One of the reasons, which prompted the Marine Corps to adopt Navajo, in preference to a variety of Indian tongues, as used by the AEF in the last war, was a report that Navajos were the only Indian group in the United States not infested with German students during the 20 years prior to 1941, when the Germans had been studying tribal dialects under the guise of art students, anthropologists, etc. It was learned that German and other foreign diplomats were among the chief customers of the Bureau of Indian Affairs for the purchase of publications dealing with Indian tribes, but it was decided that even if Navajo books were in enemy hands it would be virtually impossible for the enemy to gain a working knowledge of the language from that meager information. In addition, even ability to speak Navajo fluently would necessarily enable the enemy to decode a military message, for the Navajo dictionary does not list military terms, and works used for “jeep,” “emplacement,” “battery,” “radar,” “antiaircraft,” etc., have been improvised by Navajos in the field.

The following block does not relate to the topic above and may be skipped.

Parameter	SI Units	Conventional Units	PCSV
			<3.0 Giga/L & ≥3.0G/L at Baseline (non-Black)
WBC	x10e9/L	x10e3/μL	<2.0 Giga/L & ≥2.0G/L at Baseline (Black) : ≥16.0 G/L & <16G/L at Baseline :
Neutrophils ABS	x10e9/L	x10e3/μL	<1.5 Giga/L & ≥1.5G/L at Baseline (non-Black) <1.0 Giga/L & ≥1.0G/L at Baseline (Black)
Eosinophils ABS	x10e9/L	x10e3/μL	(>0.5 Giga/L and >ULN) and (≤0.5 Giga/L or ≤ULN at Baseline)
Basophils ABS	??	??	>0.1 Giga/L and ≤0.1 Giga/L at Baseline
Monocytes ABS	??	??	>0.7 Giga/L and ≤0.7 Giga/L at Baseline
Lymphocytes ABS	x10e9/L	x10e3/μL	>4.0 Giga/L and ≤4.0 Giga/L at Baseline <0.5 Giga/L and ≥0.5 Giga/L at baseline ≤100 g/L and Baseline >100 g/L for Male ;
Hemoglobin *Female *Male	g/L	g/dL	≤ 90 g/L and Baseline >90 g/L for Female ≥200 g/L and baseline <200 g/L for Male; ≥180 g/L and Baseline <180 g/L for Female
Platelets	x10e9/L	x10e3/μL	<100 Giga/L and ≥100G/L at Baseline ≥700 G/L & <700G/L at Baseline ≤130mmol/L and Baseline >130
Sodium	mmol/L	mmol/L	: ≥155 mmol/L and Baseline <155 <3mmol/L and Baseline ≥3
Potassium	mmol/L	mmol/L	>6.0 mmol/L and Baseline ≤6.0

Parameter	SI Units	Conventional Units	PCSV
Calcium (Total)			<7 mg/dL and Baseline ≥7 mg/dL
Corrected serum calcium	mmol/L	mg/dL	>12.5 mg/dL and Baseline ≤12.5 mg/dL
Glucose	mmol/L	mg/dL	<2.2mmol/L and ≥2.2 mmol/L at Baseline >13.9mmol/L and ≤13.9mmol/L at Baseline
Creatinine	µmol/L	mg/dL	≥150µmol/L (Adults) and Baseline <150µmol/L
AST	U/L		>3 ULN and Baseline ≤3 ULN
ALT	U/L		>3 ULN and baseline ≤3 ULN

The adoption of code talkers by the Marine Corps stemmed from a request for Navajo communicators by Maj. Gen. Clayton B. Vogel then Commanding General, Amphibious Corps, Pacific Fleet. A report submitted with his request said a Navajo enlistment program would have full support of the Tribal Council at Window Rock, Arizona, and Navajo Reservation.

Acting on this request the Marine Corps’ Division of Plans and Policies in March 1942 sent Col. Wethered Woodworth to make a further report on the subject, and a test was made at the San Diego, Calif., and Marine Base to determine the practicality of Navajos as code talkers.